It’s no secret that getting a good night’s sleep with a baby at home is a challenge. While postpartum sleep deprivation is common, postpartum insomnia is different—and may lead to or be a symptom of other postnatal health concerns.
“Sleep when the baby sleeps!”
All expecting and new moms and dads know this piece of parental common sense, often handed down by loved ones who’ve already dealt with being new-mom (or dad) tired. But it’s not always as easy to sleep when the baby sleeps as this advice makes it sound. You may find that when baby goes down for a nap or throughout the night you just can’t seem to fall asleep too. Newborns sleep between 14 and 17 hours a day1—so why can’t you get some shuteye?
Are you experiencing typical postpartum sleep deprivation, or have you developed postpartum insomnia—and what’s the difference?
Postpartum Insomnia Vs. Sleep Deprivation
There’s a small—but critical—difference between postpartum insomnia and the sleep deprivation most parents experience. New parents and parents of older babies who experience sleep deprivation are typically able to fall asleep quickly and easily whenever they get the chance; parents experiencing postpartum insomnia cannot—even if they’re exhausted.2
Maybe falling asleep isn’t the problem but staying asleep is. If staying in a deep, restful sleep seems impossible, even when baby is sleeping, this is also a way postpartum insomnia effects parents.1
Occasional insomnia—before, during, or after pregnancy—is normal. But if the inability to fall asleep and stay asleep first popped up after baby was born—or has become more persistent since bringing baby home—they may be linked.3
Postpartum Insomnia Causes
- Feeling overwhelmed with daily tasks
- Feeling overstimulated by new experiences with baby
- Worrying about baby and/or the future
Recognizing patterns of behavior and thoughts that may be contributing to your postpartum insomnia may help you find some relief. Consider keeping a sleep journal to gain an overview of your experience; include sleep and wake times, thoughts you have before and after sleep, worries that occur to you when you can’t sleep—anything you think might be relevant to uncovering your triggers or seeking treatment with your doctor if your sleep doesn’t improve.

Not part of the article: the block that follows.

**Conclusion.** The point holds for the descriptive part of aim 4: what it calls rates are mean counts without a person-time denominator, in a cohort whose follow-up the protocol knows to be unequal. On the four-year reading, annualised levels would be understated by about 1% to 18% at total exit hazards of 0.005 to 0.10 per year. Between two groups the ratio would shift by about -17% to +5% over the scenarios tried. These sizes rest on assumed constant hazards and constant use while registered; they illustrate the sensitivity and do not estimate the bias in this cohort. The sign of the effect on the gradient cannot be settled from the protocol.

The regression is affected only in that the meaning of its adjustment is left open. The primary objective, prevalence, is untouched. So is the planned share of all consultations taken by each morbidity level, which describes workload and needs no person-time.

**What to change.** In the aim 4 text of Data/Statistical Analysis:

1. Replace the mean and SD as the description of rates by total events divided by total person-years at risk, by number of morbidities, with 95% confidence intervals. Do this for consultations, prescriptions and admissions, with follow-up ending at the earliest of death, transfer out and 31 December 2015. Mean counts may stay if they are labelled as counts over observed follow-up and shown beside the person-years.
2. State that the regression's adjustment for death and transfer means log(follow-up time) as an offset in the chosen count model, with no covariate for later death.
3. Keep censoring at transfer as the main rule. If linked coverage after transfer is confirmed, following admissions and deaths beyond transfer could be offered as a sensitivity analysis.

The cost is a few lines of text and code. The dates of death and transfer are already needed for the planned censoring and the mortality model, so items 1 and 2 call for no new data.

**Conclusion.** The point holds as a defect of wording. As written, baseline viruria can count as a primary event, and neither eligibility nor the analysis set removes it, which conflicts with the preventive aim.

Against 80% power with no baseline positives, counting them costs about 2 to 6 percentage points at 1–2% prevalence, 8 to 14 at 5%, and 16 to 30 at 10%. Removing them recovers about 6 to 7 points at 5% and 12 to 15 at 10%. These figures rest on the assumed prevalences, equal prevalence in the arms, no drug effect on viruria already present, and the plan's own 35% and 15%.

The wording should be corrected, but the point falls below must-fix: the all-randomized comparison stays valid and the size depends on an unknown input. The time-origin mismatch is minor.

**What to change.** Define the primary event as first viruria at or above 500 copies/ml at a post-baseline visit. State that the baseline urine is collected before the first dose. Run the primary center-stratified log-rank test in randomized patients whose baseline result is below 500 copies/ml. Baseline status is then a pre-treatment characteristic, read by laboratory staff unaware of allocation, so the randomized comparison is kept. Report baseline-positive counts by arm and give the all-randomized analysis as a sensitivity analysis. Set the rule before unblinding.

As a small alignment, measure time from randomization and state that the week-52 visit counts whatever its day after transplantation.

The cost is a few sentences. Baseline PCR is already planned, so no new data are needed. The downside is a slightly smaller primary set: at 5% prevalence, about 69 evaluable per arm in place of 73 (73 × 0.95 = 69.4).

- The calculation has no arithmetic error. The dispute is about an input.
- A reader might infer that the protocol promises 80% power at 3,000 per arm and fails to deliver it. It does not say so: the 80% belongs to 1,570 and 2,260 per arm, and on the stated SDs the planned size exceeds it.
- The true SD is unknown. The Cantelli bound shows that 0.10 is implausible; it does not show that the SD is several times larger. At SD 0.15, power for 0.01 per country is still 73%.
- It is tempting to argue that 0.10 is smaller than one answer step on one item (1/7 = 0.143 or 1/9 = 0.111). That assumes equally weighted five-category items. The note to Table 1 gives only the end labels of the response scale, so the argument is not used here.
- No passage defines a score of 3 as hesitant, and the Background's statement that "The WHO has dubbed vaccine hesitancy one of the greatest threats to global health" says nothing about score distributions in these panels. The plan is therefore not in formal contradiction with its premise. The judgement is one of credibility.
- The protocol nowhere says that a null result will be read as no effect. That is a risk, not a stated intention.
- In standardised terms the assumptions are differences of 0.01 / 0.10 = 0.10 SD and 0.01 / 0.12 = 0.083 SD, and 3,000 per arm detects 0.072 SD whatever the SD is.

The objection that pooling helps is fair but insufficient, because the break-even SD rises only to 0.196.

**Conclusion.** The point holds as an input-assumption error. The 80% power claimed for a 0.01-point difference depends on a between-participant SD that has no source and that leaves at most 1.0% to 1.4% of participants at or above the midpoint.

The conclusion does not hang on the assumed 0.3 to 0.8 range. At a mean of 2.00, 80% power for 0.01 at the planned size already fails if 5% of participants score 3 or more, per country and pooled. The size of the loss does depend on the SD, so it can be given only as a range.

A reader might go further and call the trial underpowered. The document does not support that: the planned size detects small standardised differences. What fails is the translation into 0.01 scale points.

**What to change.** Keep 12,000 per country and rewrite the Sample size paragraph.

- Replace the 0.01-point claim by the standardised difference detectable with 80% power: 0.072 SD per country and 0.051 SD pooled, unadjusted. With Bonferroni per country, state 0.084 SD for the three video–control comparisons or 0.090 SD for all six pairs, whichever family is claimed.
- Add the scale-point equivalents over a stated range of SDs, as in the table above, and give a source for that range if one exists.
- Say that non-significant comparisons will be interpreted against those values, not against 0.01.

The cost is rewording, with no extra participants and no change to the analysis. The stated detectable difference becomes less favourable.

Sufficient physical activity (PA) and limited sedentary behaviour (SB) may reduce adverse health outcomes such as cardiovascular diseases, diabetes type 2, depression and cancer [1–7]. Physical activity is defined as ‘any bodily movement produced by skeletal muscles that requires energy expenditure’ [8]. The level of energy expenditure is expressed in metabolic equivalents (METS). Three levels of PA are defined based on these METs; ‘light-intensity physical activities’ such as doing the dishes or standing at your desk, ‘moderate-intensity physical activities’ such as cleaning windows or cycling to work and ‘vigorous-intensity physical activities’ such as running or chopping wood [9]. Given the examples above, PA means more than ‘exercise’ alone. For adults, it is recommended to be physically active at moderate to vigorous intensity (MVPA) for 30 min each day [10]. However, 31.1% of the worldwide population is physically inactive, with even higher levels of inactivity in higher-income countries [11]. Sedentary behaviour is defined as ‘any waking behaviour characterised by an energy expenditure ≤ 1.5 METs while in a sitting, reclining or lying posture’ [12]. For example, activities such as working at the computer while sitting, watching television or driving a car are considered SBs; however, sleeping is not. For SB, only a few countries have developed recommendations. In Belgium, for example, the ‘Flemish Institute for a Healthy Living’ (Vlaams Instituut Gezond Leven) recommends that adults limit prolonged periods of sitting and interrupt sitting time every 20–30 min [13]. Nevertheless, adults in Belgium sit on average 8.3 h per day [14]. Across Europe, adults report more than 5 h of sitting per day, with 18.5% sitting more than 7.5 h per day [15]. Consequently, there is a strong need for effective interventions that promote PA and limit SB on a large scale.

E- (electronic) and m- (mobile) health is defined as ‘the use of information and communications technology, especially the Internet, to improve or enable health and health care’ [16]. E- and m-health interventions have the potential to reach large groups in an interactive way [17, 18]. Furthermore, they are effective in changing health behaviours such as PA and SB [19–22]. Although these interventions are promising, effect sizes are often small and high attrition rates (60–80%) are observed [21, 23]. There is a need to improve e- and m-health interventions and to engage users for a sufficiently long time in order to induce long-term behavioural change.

Postpartum Sleep Deprivation & Insomnia Tips
There are several tips for getting better sleep that may help both postpartum insomnia and sleep deprivation sufferers. While having a set sleep schedule and a baby seem incongruent, look for opportunities to set and stick to a sleep routine with baby while you try to find relief from your postpartum sleep deprivation. Consider trying a combination of them to make restful sleep easier to find:
- Put down the phone. Or turn off the computer and TV. Avoiding tech for a few hours before you expect to go to sleep will prevent further disruption to your sleep cycle.5
- Keep your bedroom dark. While you avoid bright screens before bed, remember to keep the bedroom as dark as possible. Keep unneeded lights off, make the bedroom a screen-free zone, and, if necessary, consider investing in blackout draperies to cover your windows and help you get to sleep or stay asleep during daylight hours.
- Go for a walk. Get some fresh air and sunlight to help realign your circadian rhythm.
- Avoid caffeine. Sure, you likely want an extra jolt during the day if you’re especially tired, but this won’t help you get to sleep. Try cutting back long before it’s time for bed.
- Try relaxation techniques. Deep breathing, meditation, and more relaxation techniques can be employed while you’re in bed winding down.
- Stop trying so hard. Sleep doesn’t always come when we’d like it to. But staying in bed anxious for sleep to come won’t help. Get up and do something else relaxing.
If after one or two weeks of trying the tips above do not help you get better sleep or sleep more often, consult your physician about postpartum insomnia treatment.2 Your doctor will be able to determine what kind of treatment is appropriate for you and monitor for other health concerns, including postpartum depression—which may be related to postpartum insomnia.6